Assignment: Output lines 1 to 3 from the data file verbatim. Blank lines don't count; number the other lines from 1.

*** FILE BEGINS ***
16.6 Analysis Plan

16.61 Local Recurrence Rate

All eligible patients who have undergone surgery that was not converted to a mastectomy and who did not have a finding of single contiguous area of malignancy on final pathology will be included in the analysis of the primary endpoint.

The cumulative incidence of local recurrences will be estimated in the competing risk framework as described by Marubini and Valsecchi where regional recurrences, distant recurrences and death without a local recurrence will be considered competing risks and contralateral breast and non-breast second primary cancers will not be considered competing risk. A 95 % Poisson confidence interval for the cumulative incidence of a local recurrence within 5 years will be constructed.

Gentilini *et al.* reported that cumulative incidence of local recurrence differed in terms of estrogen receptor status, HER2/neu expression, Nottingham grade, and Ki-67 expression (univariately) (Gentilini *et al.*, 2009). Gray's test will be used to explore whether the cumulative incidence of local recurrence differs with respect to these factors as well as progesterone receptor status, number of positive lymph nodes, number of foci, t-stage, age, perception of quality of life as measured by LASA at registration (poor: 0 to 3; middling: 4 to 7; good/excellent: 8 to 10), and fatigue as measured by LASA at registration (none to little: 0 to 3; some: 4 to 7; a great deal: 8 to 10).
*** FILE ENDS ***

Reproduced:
16.6 Analysis Plan

16.61 Local Recurrence Rate

All eligible patients who have undergone surgery that was not converted to a mastectomy and who did not have a finding of single contiguous area of malignancy on final pathology will be included in the analysis of the primary endpoint.